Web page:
Corper Kola

Kafila dug her heels into my buttocks, banging me even deeper into her. Every time I stroked myself up into her, a word escaped in a hoarse whisper from her chest.


I slammed into her again.

“Yes! Motimbo!”

Another slam.

The cupboard against which her head rested slapped rhythmically against the wall punctuated by the clashing of pots and other metal kitchen ware.

Her hair was tangled and soaked with sweat. She clutched me ever closer as the ripples of pleasure built and built. Into the vortex she spiraled. She felt it in her fingertips, her hair follicles, the soles of her feet.

“God,” she gasped.

I came too. Panting and drenched, I lay on her. My weight wasn’t really enough to pin her to the ground, but she let me lie on her anyway. We lay still, gasping and spent until she felt our sweat begin to cool, then she bucked beneath me and roughly pushed me off.

“You’re not going to wear your clot?,” she asked, handing me my grey khaki pants. Locating one leg of my white shoes took a while.

Se kia kia, my husband e dey come soon.”

This was our third time together, and she was always abrupt —cold, almost —when the sex was over.

“Do you mind if I take a shower?”

Sha se kia,” she answered curtly.

When I emerged from the baluwe, she was dressed and refusing to meet my eye. Then she froze and exclaimed in disbelief, “Is that my baale’s towel on your waist?”

“I suppose,” I mumbled, furious at the mistake.

O maan do emi iyawo e! Se that one no do you? You no get respect?”


In silence I put on the clothes that she had torn away from my body only an hour ago.

“When we go see again?” I hated myself for asking, but I had no choice. The thrill of doing something this illicit left me with a type of high.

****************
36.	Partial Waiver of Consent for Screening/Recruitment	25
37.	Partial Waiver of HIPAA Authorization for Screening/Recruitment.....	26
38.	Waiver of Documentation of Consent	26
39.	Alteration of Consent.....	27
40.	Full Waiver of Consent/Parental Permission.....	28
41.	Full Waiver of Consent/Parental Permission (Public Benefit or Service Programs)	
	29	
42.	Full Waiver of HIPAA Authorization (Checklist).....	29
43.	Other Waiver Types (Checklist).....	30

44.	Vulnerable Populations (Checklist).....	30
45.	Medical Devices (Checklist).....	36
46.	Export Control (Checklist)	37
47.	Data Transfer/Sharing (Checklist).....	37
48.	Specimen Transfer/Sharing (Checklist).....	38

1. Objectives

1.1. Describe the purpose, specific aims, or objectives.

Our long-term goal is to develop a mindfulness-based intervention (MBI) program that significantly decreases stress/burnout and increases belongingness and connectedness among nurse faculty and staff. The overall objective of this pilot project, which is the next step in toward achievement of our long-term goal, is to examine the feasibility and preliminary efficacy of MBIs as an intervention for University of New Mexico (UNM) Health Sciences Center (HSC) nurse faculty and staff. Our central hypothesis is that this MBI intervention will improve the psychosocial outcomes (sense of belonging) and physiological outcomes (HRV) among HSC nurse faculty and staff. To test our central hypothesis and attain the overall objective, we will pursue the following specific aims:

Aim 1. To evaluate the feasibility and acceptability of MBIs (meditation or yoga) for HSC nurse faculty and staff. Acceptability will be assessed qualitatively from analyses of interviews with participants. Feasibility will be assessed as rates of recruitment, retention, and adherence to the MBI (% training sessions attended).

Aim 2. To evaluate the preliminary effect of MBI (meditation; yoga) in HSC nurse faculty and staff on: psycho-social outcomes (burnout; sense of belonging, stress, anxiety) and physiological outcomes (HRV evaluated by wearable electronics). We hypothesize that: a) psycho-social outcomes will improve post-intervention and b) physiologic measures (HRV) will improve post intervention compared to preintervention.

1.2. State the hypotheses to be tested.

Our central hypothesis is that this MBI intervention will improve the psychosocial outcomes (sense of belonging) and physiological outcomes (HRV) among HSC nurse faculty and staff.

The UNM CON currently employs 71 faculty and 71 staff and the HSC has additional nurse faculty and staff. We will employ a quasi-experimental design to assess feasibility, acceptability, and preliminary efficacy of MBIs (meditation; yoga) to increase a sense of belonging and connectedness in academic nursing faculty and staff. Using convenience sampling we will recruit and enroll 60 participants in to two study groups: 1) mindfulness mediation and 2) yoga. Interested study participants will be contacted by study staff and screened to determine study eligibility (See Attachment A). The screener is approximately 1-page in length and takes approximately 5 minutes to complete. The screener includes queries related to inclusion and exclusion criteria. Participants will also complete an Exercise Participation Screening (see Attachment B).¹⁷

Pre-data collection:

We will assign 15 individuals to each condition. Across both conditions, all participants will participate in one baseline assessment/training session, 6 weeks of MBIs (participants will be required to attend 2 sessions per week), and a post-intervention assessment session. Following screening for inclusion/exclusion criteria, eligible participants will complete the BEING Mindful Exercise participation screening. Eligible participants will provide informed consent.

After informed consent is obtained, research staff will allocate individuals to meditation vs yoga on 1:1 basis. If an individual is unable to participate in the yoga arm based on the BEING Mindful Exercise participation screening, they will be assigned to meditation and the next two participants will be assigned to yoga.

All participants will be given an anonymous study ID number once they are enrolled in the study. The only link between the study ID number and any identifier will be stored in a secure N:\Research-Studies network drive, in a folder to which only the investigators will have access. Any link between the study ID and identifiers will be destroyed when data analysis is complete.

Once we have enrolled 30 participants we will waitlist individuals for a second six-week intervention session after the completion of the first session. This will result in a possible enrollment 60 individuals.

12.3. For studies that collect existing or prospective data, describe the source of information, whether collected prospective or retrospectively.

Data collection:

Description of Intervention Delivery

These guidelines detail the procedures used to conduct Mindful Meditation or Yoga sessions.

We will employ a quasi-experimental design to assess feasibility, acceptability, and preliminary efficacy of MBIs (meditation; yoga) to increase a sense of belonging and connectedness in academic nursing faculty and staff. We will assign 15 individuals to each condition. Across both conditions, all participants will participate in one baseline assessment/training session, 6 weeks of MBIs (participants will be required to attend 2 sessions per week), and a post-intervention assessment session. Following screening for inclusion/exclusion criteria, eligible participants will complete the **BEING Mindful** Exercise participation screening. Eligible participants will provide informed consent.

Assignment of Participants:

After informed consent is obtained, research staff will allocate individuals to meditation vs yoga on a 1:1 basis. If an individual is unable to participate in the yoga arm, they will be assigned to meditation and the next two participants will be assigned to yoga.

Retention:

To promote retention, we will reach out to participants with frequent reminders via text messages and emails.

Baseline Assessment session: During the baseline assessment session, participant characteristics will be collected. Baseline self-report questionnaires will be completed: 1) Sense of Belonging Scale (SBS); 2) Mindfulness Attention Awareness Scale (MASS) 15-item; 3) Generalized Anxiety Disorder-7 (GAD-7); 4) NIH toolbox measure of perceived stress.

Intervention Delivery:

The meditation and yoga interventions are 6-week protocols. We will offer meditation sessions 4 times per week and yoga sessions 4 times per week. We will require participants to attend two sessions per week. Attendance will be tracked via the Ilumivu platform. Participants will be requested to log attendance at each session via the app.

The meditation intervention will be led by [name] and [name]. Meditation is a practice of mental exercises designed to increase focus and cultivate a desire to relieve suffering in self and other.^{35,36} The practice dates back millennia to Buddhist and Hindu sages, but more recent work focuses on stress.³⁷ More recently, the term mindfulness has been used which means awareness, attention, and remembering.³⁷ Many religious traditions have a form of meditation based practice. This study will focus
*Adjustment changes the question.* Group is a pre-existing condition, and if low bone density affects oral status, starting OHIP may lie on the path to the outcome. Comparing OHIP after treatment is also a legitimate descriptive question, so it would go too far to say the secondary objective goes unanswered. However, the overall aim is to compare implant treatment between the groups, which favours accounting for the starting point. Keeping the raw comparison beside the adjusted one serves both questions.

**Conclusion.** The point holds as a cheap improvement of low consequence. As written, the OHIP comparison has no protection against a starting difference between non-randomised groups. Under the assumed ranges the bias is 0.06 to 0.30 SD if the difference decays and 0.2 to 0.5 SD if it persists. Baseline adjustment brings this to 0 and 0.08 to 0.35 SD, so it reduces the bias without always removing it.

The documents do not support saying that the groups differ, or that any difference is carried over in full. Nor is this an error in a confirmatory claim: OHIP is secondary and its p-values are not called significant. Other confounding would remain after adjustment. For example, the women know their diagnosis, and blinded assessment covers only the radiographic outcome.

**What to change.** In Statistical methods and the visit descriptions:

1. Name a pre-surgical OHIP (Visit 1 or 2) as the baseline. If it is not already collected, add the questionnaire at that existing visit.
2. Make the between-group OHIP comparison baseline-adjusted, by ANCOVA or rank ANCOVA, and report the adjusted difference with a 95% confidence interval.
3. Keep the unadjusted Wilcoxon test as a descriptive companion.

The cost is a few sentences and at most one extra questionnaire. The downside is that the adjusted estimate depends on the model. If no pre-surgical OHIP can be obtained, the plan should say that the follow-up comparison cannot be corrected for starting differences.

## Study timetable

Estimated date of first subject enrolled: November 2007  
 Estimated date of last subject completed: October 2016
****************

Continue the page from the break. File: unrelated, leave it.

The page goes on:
‘I’ll send a palace guard.’

‘I can leave the school whenever you want. Corper Kunle will teach Maths for me.”

“There are people around,” she was tight-lipped. “They’ll tell my husband.”

“Well you can come to my quarters.”

“I can’t.”

A silence followed.

“You act like you hate me,” I accused.

“I’m married.” She raised her voice, “my husband is the baale, and we can get killed for this sort of thing.”

At the door to the back corridor, I playfully tapped her buttocks, and she said angrily, “one of the guards might see.”

“Sorry,” I muttered.

But as I turned to go away, she pulled me into a fierce embrace. She kissed me hungrily, desperately. When we broke apart, my hand was inside her buba, kneading a breast. Her nipples were as swollen as cherries, and I was once more erect.

“Oya,” she urged, fumbling with my fly, pulling me out and holding me silky and erect in her fist. She sank to the floor, clawing apart her wrapper, pulling me on top of her.

“Quick, we don’t have time.”

She flexed her buttocks, desperate for me. I entered her and thrust her with short intense stabs. There were no pulsations this time.

After I came, I cried into her black hair.



Post image is an adaptation of a photograph by Porsche Brosseau via Flickr.

About the Author:

Portrait - LamideLamide Aranmolate is a web developer. He lives in Lagos, Nigeria. He doesn’t identify as a writer, more of a dabbler. This is his first major short story.

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I'm finishing up a phd at Duke University where I study African novels, which I believe are some of the loveliest things ever written. Brittle Paper is the virtual space/station where I play and experiment with ideas on how to reinvent African fiction and literary culture.

7 Responses to “Corper Kola | by Lamide Aranmolate | An African Story” Subscribe

  1. Kiru Taye 2016/08/08 at 4:19 am #

    Short, sweet and erotic. You got my attention right from the first word to the last. Well done to Lamide.

  2. Pearl Osibu 2016/08/08 at 7:02 am #


  3. Naughty Girl 2016/08/08 at 8:02 am #

    You got me all wet. Love this.

  4. Felicia Reevers 2016/08/08 at 10:15 am #


  5. Adeleke David 2016/08/15 at 11:50 pm #


  6. Elizabeth 2016/08/29 at 5:41 am #

    Interesting! Corpers and their maths teaching. Lol

  7. Gillian 2016/09/28 at 5:55 am #

    okay, you got me all wet. Nice read.

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I hold a doctorate in English from Duke University and recently joined the Marquette University English faculty as an Assistant Professor. I love teaching African fiction and contemporary British novels. Brittle Paper is the virtual space/station where I play and experiment with ideas on how to reinvent African fiction and literary culture.

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